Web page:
Speaking at the National Academy of Sciences in Washington, D.C., Clinton said "terrorist and outlaw states are extending the world's fields of battle from physical space to cyberspace."
"The enemies of peace realise they cannot defeat us with traditional military means. So they are working on two new forms of assault; cyberattacks on our critical computer systems and attacks with weapons of mass destruction -- chemical, biological and potentially even nuclear weapons," Clinton said. The president's Cyber Corps plan will be included in his fiscal 2000 budget proposal next month. If approved by Congress, the plan will help fund four new initiatives:
A research project to detect intruders trying to break into critical computer systems. Building crime detection networks, starting with the Department of Defence.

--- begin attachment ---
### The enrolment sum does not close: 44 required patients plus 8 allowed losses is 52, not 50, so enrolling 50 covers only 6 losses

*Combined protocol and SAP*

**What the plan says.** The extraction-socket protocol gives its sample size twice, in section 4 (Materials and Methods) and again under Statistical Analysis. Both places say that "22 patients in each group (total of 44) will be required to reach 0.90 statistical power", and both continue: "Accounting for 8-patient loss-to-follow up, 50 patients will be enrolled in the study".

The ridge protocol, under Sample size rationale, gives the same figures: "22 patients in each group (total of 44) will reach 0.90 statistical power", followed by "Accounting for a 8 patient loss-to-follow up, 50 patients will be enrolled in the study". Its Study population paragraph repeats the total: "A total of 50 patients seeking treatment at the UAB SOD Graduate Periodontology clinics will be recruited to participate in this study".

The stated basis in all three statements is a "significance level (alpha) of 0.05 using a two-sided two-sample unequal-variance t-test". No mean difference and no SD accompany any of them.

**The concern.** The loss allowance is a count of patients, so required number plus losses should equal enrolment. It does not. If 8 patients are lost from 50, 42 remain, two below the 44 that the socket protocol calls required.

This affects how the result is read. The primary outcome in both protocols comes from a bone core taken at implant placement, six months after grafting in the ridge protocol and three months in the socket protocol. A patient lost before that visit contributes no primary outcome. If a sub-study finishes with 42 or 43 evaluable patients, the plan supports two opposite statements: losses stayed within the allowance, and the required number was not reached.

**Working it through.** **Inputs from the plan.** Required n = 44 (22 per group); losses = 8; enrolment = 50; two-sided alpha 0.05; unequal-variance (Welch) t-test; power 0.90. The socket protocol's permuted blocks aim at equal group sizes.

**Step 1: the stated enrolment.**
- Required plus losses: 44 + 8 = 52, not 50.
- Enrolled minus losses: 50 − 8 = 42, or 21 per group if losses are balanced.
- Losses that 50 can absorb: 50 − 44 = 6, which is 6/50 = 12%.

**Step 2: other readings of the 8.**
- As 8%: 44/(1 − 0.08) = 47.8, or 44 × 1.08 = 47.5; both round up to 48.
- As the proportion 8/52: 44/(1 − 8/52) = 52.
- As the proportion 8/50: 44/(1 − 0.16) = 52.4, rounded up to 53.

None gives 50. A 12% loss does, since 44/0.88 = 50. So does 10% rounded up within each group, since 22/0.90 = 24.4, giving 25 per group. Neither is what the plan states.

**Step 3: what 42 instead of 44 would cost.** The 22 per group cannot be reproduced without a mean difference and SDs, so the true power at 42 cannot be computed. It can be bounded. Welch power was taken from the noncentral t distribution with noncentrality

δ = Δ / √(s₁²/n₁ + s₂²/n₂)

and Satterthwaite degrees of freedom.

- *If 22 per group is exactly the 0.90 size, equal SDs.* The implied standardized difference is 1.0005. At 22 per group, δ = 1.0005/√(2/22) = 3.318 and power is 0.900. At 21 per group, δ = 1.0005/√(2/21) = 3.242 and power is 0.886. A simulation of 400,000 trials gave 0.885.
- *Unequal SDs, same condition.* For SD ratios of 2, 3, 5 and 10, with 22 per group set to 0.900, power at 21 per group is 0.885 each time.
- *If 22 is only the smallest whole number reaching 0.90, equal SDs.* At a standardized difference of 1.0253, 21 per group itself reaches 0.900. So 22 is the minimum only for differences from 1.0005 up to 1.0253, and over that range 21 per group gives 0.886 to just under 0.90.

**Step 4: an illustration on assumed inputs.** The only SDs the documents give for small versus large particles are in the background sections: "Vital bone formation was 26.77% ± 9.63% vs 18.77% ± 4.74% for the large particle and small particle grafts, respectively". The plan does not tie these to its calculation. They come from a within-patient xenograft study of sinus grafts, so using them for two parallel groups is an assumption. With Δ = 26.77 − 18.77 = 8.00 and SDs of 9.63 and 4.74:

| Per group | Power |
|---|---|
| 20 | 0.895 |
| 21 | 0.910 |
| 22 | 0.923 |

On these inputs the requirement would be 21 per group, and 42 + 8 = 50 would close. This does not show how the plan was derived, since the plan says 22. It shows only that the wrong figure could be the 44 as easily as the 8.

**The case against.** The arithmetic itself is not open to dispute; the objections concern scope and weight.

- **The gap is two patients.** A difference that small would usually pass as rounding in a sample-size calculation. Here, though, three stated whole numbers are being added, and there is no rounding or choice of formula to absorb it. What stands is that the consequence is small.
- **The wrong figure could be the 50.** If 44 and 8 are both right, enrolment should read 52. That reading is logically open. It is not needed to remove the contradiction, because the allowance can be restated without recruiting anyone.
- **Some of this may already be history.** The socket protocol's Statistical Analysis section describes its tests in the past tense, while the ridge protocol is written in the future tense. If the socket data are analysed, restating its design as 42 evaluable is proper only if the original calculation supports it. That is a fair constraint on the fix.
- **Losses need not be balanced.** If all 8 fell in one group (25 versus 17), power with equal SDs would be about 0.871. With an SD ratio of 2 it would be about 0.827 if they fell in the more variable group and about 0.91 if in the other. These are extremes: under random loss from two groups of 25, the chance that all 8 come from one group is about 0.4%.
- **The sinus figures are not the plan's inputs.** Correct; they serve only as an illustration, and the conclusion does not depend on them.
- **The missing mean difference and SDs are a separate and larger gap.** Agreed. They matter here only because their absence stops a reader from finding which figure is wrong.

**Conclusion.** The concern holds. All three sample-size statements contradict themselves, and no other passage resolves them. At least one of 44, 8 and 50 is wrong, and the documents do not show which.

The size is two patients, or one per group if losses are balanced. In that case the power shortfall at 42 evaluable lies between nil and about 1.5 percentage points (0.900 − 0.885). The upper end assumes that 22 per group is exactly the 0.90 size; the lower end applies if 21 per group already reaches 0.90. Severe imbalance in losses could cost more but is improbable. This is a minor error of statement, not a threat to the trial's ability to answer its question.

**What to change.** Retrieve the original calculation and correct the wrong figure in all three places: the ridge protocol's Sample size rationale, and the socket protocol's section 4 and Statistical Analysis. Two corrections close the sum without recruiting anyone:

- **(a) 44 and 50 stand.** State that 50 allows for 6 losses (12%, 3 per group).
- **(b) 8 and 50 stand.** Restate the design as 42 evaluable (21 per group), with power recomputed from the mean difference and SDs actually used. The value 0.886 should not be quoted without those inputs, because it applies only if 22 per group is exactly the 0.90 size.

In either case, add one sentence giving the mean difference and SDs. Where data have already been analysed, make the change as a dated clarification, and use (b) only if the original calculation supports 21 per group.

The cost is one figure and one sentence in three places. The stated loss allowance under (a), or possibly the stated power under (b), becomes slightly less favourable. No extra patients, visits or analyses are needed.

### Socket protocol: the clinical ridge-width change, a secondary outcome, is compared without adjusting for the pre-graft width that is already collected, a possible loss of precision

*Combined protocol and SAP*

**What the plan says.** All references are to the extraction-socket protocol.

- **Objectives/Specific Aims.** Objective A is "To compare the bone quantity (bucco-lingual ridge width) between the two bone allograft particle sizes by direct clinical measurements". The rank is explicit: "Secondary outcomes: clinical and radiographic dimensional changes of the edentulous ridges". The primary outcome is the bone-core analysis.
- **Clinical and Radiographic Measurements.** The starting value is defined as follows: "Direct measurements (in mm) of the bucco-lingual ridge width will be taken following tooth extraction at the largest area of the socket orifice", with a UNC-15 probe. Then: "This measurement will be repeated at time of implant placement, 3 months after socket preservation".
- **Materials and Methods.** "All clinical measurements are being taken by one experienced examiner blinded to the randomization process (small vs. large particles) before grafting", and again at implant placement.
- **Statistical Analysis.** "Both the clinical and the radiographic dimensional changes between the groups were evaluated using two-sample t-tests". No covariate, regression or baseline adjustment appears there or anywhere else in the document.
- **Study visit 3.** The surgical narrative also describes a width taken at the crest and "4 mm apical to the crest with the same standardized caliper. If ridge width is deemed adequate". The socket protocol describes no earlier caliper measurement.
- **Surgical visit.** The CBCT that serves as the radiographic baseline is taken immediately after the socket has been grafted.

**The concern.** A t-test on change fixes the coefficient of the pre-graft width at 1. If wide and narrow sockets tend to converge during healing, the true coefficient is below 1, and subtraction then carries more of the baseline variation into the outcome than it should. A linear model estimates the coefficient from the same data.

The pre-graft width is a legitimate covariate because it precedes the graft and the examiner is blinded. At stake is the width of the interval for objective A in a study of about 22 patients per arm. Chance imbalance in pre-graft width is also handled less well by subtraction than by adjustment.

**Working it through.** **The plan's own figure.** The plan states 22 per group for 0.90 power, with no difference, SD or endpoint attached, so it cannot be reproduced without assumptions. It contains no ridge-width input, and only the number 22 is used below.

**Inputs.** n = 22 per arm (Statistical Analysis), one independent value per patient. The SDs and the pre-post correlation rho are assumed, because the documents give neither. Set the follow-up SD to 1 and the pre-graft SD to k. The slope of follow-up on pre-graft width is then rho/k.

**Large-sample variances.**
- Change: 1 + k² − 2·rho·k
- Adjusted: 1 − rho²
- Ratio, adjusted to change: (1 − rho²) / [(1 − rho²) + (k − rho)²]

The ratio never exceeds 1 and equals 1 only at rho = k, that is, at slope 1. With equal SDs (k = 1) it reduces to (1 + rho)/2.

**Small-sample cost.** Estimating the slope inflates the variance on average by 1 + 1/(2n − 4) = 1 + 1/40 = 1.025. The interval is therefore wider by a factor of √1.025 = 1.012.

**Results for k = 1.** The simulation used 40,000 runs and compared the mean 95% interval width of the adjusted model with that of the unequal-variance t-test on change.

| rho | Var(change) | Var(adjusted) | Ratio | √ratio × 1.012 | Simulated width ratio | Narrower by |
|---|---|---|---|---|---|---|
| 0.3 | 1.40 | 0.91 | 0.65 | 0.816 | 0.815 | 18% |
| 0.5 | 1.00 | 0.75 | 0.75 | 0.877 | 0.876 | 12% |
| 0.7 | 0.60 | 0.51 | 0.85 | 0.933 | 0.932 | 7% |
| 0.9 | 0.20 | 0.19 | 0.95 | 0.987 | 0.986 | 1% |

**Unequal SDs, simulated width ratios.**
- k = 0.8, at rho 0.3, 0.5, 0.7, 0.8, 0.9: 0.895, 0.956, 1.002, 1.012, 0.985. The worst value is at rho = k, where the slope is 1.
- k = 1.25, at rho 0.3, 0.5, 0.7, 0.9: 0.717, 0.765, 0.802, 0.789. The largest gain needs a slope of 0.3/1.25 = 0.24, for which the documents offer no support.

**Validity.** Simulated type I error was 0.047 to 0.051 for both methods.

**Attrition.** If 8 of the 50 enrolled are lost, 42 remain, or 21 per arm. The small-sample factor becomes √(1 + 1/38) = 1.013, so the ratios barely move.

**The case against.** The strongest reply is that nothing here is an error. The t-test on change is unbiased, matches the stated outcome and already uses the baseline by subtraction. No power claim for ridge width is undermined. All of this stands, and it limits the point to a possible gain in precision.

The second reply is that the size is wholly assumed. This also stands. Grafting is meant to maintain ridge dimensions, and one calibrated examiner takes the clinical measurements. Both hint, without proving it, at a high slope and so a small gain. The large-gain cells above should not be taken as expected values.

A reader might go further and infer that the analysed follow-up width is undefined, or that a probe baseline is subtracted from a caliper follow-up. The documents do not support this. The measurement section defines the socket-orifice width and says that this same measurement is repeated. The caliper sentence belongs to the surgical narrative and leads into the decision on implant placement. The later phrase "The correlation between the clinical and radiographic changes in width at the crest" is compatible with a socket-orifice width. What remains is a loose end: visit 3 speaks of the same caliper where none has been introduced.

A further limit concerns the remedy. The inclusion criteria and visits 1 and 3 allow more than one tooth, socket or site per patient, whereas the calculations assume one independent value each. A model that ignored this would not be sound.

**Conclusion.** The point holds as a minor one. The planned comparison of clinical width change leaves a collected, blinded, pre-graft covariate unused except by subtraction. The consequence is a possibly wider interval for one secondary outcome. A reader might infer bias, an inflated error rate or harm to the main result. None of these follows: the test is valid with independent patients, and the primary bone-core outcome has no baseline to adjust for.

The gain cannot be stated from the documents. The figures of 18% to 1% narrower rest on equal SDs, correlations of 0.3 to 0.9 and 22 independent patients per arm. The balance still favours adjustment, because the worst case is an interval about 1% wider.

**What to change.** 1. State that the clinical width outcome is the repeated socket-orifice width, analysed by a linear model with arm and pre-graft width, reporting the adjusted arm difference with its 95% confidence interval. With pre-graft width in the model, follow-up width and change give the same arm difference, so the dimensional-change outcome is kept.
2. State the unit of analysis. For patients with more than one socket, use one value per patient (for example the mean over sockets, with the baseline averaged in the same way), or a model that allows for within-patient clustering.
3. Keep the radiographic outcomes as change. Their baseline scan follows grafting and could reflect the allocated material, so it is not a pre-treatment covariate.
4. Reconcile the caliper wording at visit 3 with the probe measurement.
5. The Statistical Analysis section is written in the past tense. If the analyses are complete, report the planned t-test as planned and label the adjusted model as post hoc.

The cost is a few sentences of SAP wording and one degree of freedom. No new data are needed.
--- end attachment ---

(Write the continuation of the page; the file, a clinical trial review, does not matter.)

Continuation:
Creating information centres in the private sector to encourage private-government cooperation on cyberthreats. Bolstering the government's ranks of computer experts able to prevent and respond to computer crises. "We must be ready. Ready if our adversaries try to use computers to disable power grids, banking, communications and transportation networks, police, fire and health services -- or military assets," Clinton said.
While the United States would be "deliberate" and "aggressive" in its war on cyberterrorism, he said, "we will remain committed to uphold privacy rights and other constitutional protections."
Clinton said his $1.46 billion proposal was 40 percent more than the United States spent on anti-terrorism two years ago.